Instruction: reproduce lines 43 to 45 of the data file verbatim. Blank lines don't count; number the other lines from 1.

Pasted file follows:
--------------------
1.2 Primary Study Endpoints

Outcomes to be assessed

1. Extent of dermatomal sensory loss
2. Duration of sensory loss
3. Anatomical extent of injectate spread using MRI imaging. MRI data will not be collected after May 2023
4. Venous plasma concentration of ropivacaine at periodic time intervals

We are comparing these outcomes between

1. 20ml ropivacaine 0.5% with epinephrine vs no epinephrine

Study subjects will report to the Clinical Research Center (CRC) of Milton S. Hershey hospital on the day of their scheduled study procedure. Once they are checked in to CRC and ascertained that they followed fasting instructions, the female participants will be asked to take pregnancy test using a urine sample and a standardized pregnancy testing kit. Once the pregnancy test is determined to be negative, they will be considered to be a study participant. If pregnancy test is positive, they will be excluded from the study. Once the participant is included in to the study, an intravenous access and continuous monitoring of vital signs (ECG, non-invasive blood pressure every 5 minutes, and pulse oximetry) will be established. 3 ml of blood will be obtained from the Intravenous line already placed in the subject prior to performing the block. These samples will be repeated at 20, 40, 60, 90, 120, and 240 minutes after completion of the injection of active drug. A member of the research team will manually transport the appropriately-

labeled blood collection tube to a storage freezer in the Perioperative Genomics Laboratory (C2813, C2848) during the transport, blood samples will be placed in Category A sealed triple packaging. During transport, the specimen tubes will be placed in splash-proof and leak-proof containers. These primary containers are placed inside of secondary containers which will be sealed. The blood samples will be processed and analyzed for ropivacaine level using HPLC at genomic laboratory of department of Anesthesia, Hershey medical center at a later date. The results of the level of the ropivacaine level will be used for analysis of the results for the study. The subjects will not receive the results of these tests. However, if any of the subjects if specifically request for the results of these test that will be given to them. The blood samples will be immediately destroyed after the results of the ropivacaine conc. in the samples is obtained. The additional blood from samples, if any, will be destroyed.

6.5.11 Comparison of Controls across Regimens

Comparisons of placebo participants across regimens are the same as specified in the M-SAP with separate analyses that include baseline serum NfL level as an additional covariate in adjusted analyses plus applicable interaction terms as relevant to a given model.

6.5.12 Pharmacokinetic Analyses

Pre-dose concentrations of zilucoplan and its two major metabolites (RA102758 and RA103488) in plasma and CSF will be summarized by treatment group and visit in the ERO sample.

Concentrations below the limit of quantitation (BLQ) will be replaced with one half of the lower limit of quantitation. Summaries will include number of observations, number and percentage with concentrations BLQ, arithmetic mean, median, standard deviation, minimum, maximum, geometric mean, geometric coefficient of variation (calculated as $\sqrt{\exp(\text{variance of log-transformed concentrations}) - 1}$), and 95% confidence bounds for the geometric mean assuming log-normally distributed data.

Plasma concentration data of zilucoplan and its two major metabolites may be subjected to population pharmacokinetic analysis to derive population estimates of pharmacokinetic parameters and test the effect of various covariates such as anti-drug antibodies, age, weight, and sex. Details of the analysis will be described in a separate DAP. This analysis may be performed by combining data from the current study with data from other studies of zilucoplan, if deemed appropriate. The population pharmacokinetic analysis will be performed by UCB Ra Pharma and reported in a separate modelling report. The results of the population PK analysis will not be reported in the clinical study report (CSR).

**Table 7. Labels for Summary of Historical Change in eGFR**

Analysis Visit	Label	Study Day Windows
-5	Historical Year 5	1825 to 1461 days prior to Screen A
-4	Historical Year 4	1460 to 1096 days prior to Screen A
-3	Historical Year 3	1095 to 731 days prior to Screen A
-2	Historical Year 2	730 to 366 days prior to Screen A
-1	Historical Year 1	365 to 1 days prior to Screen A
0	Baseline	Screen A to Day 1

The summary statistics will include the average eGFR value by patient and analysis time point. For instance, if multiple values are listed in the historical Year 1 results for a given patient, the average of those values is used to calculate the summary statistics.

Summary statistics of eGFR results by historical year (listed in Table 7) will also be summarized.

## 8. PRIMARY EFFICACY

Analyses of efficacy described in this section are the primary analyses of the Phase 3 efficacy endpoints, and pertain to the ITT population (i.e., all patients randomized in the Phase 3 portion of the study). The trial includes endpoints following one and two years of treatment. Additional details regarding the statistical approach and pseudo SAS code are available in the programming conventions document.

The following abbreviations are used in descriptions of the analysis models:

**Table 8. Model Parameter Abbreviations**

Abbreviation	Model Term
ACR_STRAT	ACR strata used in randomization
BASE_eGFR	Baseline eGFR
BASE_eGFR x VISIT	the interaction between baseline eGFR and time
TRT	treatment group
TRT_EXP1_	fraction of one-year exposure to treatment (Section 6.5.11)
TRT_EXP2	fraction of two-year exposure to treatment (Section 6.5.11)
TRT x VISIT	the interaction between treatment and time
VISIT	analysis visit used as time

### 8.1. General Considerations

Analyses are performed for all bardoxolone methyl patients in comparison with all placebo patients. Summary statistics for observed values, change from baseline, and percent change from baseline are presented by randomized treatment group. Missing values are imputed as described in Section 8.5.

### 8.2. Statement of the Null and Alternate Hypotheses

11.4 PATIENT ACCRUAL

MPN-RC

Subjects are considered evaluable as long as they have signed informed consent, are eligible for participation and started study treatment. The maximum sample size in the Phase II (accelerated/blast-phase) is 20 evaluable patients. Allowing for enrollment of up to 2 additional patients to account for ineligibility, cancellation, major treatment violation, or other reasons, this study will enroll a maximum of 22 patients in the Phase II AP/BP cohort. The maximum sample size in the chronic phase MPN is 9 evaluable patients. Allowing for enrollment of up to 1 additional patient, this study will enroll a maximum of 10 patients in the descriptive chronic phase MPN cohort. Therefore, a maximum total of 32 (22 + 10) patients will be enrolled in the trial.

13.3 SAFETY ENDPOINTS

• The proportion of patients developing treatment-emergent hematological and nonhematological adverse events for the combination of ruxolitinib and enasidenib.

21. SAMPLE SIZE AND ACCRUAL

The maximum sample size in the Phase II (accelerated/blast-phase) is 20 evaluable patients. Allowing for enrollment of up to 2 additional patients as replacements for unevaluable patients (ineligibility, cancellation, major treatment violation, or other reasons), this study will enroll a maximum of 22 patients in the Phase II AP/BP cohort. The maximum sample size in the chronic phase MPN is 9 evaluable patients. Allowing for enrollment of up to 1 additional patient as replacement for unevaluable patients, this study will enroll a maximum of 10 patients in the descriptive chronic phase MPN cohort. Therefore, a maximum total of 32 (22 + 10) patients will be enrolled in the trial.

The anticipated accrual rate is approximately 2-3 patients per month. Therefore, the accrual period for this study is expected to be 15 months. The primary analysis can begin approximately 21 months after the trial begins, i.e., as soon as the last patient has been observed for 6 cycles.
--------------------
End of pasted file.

11.4 PATIENT ACCRUAL

MPN-RC

Subjects are considered evaluable as long as they have signed informed consent, are eligible for participation and started study treatment. The maximum sample size in the Phase II (accelerated/blast-phase) is 20 evaluable patients. Allowing for enrollment of up to 2 additional patients to account for ineligibility, cancellation, major treatment violation, or other reasons, this study will enroll a maximum of 22 patients in the Phase II AP/BP cohort. The maximum sample size in the chronic phase MPN is 9 evaluable patients. Allowing for enrollment of up to 1 additional patient, this study will enroll a maximum of 10 patients in the descriptive chronic phase MPN cohort. Therefore, a maximum total of 32 (22 + 10) patients will be enrolled in the trial.